Setting

Recommendation

Allow Wi-Fi

Organisation decision

Allow Cellular Data

Organisation decision

Allow Wi-Fi Profiles

Allow

Allow Wi-Fi Changes

Organisation decision

Allow Unsecure Wi-Fi

Organisation decision

Allow Auto Connection Wi-Fi

Organisation decision

Allow Prompt for Credentials

Allow

Minimum Wi-Fi Security Level

Organisation decision

Allow Only Secure VPN Connections

Allow

Block Wi-Fi Networks by SSID

Organisation decision

Allow Native VPN

Allow

Allow Wi-Fi Direct

Disallow

Set Global HTTP Proxy

Organisation decision

Glossary of cyber security terms

Term

Meaning

application whitelisting

An approach in which only an explicitly defined set of applications are permitted to execute on system.

ASD Cryptographic Evaluation

The rigorous investigation, analysis, verification and validation of cryptographic software and equipment by ASD against a stringent security standard.

authorising officer

An executive with the authority to formally accept the security risks associated with the operation of a system and to authorise it to operate.

blacklist

A list of things that are considered to be unacceptable and should not be trusted. A blacklist is the opposite of a whitelist.

classification

The categorisation of information or systems according to the business impact level associated with that information or system.

Common Criteria

An international standard for software and ICT equipment evaluations.

cryptographic software

Software designed to perform cryptographic functions.

cyber security

Measures used to protect systems and information processed, stored or communicated on such systems from compromise of confidentiality, integrity and availability.

cyber security incident

An occurrence or activity that may threaten the confidentiality, integrity or availability of systems or information.

data at rest

Information that resides on media or a system.

data in transit

Information that is being communicated across a communication medium.

ICT equipment

Any device that can process, store or communicate electronic information.

integrity

The assurance that information has been created, amended or deleted only by authorised individuals.

Internet Protocol Security

A suite of protocols for secure communications through authentication or encryption of Internet Protocol packets as well as including protocols for cryptographic key establishment.

key management

The use and management of cryptographic keys and associated hardware and software. It includes their generation, registration, distribution, installation, usage, protection, storage, access, recovery and destruction.

media

A generic term for hardware, often portable in nature, which is used to store information.

mobile device

A portable computing or communications device. For example, a laptop, mobile phone or tablet.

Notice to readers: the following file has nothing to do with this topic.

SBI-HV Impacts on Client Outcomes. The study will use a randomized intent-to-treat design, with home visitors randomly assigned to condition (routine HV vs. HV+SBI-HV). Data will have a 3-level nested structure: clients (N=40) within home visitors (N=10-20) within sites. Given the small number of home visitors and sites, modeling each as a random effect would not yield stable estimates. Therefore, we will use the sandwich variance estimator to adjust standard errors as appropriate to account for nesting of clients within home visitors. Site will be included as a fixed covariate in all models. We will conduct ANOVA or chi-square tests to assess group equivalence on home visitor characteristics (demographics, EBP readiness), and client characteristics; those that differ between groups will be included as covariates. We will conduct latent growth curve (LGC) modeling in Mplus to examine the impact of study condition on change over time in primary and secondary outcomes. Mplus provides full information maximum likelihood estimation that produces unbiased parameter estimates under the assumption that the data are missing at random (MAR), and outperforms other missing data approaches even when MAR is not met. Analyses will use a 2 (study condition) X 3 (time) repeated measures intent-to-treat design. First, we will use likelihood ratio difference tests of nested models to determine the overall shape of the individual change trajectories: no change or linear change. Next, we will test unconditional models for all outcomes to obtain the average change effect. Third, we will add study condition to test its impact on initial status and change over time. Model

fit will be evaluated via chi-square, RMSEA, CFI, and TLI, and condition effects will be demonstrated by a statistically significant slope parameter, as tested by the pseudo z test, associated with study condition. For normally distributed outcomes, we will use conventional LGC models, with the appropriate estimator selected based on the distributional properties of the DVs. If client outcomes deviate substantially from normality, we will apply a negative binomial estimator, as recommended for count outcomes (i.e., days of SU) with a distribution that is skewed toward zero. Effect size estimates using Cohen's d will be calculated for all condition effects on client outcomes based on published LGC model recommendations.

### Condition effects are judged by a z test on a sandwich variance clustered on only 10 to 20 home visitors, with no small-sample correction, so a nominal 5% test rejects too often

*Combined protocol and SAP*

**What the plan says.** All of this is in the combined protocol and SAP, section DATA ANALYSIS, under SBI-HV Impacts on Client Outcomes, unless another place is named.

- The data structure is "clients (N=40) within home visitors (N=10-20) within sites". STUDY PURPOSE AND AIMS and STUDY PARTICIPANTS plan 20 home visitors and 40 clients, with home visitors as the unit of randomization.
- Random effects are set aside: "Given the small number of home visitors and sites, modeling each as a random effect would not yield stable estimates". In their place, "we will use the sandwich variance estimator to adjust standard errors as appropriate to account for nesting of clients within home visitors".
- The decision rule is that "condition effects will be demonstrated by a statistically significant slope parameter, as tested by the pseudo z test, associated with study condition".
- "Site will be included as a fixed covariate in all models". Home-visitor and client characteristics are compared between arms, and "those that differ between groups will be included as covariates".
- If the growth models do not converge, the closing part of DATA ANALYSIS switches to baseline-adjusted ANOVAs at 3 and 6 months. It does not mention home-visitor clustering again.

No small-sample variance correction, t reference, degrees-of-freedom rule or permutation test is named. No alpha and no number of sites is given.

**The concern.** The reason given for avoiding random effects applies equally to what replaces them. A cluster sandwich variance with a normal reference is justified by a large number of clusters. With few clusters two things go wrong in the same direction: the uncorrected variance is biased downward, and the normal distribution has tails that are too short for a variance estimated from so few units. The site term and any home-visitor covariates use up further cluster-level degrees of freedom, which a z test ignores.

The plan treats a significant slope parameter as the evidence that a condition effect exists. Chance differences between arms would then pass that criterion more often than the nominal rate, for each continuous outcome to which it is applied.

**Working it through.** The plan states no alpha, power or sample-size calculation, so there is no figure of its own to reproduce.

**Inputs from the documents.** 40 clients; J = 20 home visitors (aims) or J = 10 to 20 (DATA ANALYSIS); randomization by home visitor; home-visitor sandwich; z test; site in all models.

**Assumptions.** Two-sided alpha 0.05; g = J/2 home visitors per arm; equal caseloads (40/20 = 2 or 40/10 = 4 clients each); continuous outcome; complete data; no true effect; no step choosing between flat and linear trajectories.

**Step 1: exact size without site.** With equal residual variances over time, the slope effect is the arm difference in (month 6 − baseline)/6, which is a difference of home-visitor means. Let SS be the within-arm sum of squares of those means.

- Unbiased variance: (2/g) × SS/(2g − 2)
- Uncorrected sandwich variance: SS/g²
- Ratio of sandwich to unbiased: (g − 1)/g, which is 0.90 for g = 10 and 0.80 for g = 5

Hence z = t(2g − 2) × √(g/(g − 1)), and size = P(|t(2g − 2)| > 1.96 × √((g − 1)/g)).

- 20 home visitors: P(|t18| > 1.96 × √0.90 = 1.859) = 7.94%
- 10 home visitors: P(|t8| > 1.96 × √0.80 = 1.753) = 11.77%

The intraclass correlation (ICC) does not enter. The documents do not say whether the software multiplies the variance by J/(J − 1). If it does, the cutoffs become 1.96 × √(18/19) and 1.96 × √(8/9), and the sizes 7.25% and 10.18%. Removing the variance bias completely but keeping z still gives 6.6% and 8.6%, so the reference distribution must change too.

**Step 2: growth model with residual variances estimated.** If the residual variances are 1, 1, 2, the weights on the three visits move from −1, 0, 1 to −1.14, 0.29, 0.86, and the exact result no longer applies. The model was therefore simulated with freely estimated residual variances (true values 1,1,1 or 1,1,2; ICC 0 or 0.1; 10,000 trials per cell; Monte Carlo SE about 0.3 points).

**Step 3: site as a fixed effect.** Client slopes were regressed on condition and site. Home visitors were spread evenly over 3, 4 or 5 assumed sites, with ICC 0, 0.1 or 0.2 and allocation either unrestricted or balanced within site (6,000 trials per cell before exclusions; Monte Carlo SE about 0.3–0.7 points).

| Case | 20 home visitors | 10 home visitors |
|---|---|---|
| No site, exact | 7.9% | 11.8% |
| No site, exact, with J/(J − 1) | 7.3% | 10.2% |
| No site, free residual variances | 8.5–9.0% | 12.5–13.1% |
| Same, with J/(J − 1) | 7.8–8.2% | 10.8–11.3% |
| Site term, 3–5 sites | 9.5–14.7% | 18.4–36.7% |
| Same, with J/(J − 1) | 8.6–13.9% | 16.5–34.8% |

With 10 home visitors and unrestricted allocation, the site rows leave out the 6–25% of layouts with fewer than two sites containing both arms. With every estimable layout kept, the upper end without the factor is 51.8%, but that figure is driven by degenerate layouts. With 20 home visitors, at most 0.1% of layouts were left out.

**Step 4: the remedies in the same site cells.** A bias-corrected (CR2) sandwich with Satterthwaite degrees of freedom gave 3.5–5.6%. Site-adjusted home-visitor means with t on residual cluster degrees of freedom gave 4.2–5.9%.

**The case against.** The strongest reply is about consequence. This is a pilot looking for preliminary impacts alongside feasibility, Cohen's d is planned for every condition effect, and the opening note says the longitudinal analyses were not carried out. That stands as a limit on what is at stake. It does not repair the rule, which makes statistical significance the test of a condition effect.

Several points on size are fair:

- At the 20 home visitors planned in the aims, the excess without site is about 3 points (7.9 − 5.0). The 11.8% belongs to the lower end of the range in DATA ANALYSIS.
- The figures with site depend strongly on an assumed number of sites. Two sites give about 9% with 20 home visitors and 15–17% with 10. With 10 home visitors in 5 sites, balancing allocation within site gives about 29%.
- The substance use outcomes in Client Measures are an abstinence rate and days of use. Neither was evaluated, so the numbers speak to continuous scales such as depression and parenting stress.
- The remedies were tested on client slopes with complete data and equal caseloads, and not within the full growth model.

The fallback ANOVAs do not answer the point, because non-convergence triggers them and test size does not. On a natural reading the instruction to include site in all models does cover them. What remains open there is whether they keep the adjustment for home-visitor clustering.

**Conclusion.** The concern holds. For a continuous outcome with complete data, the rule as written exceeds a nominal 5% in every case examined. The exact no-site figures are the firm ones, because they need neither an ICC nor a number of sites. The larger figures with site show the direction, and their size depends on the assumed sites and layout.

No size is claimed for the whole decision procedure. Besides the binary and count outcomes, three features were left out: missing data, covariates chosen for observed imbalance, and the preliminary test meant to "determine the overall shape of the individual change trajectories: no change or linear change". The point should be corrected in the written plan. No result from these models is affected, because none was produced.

passphrase

A sequence of words used for authentication.

password

A sequence of characters used for authentication.

patch

A piece of software designed to remedy security vulnerabilities, or improve the usability or performance of software and ICT equipment.

product

A generic term used to describe software or hardware.

protective marking

An administrative label assigned to information that not only shows the value of the information but also defines the level of protection to be provided.

Protection Profile

A document that stipulates the security functionality that must be included in Common Criteria evaluation to meet a range of defined threats. Protection Profiles also define the activities to be taken to assess the security function of an evaluated product.

security risk

Any event that could result in the compromise, loss of integrity or unavailability of information or resources, or deliberate harm to people measured in terms of its likelihood and consequences.

server

A computer that provides services to users or other systems. For example, a file server, email server or database server.

system

A related set of hardware and software used for the processing, storage or communication of information and the governance framework in which it operates.

system manager

An individual that the system owner has delegated the day-to-day management and operation of a system.

system owner

The executive responsible for a system.

user

An individual that is authorised to access a system.

Virtual Private Network

A private data network that maintains privacy through a tunnelling protocol and security procedures. VPNs may use encryption to protect traffic.

workstation

A stand-alone or networked single-user computer.

Further information

The Australian Government Information Security Manual (ISM) assists in the protection of information that is processed, stored or communicated by organisations’ systems. It can be found at https://www.cyber.gov.au/ism.

The Strategies to Mitigate Cyber Security Incidents complements the advice in the ISM. The complete list of strategies can be found at https://www.cyber.gov.au/publications/strategies-to-mitigate-cyber-security-incidents.

Contact details

Organisations or individuals with questions regarding this advice can email asd.assist@defence.gov.au or call 1300 CYBER1 (1300 292 371).

Date
October 3rd, 2019